- Positions within the organization may need to be created to implement and understand these changes.
- Training new employees for these roles and responsibilities will be essential.
What a Registered Provider Organization Can Offer
As a registered provider organization, HCRS can advise and assist businesses that are seeking CMMC compliance for Level 1 or Level 2. They do this by running gap analyses to identify strengths and weaknesses in current data infrastructures, establishing plans of action and milestones (POA&Ms) for needed changes, and providing mock assessments, full assessments, and remediation. HCRS cannot administer CMMC audits nor grant certification, but it can demonstrate what these will be like when performed by a C3PAO or government entity, and offer strategies that are feasible, affordable, and comprehensive.
Why Organizations and Contractors Need Better CMMC Preparation
Despite being mandated by the government, nearly 80 percent of DoD contractors may lack even two of the 15 basic cybersecurity requirements for CMMC. When contractors self-attest and are then found to be in error, they risk losing their current contracts, as well as face liability and debarment.
Organizations that do not require CMMC, but still wish to pursue certification, may find their reputations similarly harmed if their scores are inaccurate.
HCRS notes that companies that self-attest and identify requirements they cannot meet may still be able to substitute security measures that fulfill the same intent. HCRS can walk organizations through this process and share their knowledge on what sorts of substitutions are permissible.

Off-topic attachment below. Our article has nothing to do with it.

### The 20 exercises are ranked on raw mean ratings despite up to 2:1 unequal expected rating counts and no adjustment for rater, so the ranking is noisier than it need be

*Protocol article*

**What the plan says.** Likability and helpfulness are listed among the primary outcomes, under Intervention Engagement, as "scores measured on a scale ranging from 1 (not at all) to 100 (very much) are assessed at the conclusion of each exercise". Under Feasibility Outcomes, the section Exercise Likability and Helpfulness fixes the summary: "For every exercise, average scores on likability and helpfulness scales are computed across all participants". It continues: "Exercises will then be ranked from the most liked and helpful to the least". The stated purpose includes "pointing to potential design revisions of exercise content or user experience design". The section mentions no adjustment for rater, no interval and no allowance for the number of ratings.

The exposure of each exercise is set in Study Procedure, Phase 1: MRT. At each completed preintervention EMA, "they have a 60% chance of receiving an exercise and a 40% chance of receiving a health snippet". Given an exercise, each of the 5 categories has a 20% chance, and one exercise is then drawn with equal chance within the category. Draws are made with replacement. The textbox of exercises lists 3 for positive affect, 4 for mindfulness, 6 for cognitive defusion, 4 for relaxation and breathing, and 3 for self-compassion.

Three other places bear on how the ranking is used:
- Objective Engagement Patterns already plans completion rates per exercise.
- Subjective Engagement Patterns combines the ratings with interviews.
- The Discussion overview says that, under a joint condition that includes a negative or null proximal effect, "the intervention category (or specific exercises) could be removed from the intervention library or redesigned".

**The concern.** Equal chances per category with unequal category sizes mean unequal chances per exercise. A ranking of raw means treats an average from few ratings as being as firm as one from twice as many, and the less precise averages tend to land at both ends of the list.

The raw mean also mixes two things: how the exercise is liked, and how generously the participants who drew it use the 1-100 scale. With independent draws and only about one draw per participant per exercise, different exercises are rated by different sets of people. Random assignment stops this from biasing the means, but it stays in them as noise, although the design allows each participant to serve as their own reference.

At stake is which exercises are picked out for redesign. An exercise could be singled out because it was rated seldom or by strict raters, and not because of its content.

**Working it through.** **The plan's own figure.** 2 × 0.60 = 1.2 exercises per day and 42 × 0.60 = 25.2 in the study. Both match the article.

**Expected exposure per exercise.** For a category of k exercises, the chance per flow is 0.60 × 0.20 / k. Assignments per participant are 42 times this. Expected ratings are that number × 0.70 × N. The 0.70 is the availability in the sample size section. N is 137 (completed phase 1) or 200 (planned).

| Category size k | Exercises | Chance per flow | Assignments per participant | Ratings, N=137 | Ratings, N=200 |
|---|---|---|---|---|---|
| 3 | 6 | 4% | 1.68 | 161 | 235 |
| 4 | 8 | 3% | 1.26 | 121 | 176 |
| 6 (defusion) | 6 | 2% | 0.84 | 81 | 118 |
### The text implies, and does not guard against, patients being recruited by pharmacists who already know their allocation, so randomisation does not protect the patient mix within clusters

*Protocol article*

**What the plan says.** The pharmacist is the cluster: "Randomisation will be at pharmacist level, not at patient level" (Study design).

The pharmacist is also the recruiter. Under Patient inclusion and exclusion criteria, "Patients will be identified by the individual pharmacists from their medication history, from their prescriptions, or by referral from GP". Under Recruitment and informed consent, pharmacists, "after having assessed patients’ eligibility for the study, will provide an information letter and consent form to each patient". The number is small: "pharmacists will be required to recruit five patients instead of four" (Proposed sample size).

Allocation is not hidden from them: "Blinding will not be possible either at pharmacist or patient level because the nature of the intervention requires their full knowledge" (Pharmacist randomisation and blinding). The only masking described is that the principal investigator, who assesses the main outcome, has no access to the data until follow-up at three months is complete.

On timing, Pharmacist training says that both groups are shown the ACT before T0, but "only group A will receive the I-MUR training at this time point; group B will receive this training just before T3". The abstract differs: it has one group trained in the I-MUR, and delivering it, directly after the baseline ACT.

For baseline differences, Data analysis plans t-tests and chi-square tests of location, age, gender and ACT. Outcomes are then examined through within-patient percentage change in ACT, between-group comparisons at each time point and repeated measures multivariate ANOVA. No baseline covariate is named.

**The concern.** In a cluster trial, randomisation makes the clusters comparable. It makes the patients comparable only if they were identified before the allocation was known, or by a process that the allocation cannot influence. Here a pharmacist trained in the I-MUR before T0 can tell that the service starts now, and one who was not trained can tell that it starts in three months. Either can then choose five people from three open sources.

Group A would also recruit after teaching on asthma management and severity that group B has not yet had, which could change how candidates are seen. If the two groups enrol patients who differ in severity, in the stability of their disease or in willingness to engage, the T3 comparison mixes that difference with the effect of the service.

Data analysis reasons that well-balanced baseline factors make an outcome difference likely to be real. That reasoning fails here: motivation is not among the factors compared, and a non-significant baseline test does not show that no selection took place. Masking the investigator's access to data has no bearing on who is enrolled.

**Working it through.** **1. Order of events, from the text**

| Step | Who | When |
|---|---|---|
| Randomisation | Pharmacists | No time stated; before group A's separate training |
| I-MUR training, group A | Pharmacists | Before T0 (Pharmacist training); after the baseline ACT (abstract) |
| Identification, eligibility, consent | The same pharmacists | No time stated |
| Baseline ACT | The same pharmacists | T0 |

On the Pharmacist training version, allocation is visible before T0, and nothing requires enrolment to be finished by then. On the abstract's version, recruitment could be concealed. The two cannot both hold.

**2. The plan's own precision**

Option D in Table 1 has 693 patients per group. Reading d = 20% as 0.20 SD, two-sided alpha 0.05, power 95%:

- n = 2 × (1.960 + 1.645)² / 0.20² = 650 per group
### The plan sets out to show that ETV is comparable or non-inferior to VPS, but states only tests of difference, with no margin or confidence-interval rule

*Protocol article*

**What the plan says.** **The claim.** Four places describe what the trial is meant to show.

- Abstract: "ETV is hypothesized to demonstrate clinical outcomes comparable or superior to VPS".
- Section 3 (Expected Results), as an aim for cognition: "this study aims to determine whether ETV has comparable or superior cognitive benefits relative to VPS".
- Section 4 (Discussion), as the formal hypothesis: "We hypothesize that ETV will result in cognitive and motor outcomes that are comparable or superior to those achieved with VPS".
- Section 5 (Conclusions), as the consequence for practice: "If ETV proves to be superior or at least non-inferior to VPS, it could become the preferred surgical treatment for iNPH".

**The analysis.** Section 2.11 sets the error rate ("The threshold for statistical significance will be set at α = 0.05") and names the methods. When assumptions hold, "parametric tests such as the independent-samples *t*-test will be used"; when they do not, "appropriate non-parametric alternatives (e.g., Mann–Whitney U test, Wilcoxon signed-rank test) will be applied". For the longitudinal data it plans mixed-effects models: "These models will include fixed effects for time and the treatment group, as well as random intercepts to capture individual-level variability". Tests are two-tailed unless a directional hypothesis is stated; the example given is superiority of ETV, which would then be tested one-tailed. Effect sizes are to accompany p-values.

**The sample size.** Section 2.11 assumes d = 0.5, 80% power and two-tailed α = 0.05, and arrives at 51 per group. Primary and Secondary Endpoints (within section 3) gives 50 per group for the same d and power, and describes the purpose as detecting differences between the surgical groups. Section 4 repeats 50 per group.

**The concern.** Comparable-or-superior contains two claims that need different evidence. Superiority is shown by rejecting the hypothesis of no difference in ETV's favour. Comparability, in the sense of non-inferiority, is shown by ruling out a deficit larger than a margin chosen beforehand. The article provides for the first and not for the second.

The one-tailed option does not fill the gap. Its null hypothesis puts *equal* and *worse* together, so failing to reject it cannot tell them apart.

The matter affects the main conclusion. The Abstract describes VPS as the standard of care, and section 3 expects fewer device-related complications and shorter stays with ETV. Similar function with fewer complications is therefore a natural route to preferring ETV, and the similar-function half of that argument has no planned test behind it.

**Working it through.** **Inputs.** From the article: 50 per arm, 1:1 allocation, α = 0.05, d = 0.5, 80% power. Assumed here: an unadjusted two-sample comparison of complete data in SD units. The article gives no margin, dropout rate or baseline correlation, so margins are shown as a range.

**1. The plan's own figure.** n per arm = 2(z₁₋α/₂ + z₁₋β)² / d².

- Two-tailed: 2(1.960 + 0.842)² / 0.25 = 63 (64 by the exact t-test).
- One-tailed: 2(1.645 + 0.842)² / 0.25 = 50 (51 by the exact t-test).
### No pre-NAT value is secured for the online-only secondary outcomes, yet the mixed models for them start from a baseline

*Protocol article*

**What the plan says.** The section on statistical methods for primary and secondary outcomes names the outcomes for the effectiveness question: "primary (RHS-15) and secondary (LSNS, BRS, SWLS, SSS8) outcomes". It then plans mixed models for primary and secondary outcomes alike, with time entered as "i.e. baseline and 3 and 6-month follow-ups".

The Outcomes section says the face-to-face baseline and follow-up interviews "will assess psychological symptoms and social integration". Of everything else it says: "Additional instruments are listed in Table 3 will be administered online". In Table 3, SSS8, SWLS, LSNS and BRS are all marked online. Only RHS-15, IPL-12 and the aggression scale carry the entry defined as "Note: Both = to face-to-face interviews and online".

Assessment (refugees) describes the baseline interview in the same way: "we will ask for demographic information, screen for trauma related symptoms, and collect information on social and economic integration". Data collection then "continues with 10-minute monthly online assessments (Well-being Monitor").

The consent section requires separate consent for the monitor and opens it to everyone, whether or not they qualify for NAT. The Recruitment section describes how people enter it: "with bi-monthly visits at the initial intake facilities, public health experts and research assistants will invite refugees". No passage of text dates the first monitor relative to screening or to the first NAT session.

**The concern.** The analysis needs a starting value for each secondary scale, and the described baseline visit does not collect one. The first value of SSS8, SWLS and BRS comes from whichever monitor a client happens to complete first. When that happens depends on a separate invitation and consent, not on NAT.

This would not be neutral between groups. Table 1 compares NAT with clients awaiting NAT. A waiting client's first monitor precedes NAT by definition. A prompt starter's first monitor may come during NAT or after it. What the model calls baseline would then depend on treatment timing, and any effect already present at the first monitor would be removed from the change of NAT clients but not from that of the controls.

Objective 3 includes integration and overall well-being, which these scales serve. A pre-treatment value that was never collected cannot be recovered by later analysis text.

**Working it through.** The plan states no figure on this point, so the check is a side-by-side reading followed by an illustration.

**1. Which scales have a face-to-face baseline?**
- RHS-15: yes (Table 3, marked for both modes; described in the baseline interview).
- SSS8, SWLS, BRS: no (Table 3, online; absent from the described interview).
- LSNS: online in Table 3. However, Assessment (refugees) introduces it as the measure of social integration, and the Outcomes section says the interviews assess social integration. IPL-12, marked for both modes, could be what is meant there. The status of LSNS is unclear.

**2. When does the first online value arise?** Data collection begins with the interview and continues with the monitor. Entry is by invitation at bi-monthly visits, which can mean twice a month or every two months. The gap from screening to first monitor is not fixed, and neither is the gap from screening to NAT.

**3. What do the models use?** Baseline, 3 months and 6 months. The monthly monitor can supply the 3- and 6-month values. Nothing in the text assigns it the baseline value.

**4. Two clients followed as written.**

Those interested in discussing these services and pricing are encouraged to contact HCRS through their website, or by phone at (301) 497-1187.
For 25 years, Healthcare Resolution Services has been helping businesses organize and protect their mission-critical data. Their status as a Cyber AB-certified RPO gives them the industry knowledge and expertise to ensure that applicants are in the best positions possible for securing CMMC compliance. HCRS also offers other vital data management services, including medical coding, medical record audits (non-CMMC), mortality reviews, clinical documentation improvement, core measures and medical record abstraction, as well as concurrent reviews and case management. Learn more about HCRS and its services here.
Originally developed in 2019, CMMC’s primary purpose has been to evaluate cybersecurity and protect government data, including controlled unclassified information (CUI). You can learn more about its history and updates on its new website.
About Cyber AB
Cyber AB “is the official accreditation body of the [CMMC] Ecosystem,” as well as the only non-governmental organization that has authorization from the DoD to “implement and oversee” compliance. It also authorizes and accredits C3PAOs so that they can perform CMMC assessments. Get a full overview of Cyber AB’s mission and offerings here.